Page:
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A stage one alert has been issued to raise awareness of the risk of severe dehydration and death caused by an omission or delay of desmopressin in patients with cranial diabetes insipidus.
- Risk of severe harm or death when desmopressin is omitted or delayed in patients with cranial diabetes insipidus
Cranial diabetes insipidus is a rare disorder of the pituitary gland characterised by an inability to produce antidiuretic hormone (ADH), resulting in the production of large volumes of dilute urine – if left untreated this can lead to life-threatening dehydration and hypernatraemia. Treatment is a synthetic form of ADH known as desmopressin, which is considered a life sustaining medication.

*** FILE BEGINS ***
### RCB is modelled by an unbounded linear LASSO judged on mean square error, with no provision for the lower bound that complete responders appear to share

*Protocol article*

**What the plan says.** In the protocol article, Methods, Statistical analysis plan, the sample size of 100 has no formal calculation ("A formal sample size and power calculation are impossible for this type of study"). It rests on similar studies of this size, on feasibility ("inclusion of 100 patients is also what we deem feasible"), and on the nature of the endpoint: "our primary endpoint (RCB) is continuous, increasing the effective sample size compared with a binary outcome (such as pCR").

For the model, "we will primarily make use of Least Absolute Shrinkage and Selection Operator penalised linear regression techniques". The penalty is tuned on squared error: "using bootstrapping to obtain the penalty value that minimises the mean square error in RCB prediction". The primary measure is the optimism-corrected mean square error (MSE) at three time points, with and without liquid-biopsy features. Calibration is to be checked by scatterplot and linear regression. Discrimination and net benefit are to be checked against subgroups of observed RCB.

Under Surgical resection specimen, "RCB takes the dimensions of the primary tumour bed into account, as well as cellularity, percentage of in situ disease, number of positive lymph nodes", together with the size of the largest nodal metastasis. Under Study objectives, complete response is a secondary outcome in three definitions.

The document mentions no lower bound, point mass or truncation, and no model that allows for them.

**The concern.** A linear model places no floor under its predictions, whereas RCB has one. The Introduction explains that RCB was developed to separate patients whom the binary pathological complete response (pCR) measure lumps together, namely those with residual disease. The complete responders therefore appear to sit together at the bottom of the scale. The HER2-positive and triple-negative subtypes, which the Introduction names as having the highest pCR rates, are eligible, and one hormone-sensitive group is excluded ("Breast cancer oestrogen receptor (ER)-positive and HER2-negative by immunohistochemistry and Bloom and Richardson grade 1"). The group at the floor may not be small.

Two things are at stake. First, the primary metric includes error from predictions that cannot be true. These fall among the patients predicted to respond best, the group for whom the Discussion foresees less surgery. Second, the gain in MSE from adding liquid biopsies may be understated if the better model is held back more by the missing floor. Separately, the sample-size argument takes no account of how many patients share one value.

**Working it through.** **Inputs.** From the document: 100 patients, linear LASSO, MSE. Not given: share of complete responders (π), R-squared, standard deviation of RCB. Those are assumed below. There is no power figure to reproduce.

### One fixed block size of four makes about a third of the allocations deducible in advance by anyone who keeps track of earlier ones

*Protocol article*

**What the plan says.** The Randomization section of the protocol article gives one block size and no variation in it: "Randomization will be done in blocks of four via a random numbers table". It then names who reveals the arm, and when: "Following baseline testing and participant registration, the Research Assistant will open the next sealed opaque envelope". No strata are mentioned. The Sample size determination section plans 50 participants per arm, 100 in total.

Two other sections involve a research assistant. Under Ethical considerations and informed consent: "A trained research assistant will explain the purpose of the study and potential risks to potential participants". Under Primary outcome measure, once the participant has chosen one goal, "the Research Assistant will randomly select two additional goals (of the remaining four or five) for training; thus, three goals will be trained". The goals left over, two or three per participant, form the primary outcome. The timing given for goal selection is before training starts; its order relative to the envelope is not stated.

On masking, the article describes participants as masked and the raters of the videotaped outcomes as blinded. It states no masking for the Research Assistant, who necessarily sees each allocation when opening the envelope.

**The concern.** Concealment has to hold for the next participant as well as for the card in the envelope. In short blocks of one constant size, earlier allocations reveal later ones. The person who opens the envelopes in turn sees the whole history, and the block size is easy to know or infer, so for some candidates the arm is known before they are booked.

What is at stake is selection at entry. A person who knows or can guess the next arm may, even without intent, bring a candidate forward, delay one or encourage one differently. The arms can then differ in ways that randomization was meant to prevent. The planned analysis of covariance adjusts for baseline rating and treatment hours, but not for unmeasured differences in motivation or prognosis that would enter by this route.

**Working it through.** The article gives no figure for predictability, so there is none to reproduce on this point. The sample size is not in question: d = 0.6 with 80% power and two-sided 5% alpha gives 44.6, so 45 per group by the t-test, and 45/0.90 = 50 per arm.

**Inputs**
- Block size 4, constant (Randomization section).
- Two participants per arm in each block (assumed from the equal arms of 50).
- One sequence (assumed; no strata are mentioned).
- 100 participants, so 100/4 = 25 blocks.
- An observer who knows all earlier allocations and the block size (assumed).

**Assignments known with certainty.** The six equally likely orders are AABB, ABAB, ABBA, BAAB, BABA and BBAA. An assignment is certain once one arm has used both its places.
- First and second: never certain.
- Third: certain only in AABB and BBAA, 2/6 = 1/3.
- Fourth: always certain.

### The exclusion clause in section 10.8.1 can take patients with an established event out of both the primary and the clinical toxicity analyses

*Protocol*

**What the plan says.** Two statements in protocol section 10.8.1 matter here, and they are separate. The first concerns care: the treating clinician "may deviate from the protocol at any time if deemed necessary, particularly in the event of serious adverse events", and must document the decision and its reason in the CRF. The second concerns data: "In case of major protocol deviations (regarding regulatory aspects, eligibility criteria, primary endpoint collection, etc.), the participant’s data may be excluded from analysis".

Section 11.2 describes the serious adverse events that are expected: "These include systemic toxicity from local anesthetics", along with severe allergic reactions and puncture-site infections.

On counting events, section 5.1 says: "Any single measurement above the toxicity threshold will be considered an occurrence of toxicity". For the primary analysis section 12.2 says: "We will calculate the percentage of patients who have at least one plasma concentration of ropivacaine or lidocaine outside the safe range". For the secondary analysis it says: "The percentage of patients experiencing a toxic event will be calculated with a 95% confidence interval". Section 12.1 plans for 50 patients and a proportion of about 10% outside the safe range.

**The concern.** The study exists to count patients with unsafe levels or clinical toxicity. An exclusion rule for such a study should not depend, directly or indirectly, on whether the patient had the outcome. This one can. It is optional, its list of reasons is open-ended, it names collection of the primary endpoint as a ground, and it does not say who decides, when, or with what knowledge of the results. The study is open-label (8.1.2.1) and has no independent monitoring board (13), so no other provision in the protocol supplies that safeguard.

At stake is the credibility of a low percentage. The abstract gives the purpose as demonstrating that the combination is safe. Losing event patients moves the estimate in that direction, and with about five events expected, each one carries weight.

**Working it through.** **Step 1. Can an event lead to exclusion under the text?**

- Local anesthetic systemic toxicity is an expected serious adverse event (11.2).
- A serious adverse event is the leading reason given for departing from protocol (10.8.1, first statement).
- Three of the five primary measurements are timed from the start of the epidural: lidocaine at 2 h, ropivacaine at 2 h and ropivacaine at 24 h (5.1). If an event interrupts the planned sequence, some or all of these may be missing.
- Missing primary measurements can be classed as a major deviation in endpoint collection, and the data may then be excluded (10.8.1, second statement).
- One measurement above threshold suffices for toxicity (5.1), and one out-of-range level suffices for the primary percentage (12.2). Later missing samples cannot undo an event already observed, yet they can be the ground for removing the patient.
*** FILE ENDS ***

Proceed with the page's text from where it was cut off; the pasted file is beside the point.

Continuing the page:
Following reports of patient safety incidents caused by an omission or delay in the provision of desmopressin, providers of NHS care are asked to consider if immediate action needs to be taken locally to raise awareness and reduce the risk of these incidents from occurring. The main themes identified as causes include a lack of awareness of the critical nature of desmopressin amongst medical, pharmacy and nursing staff, and poor availability of the medication within inpatient clinical areas.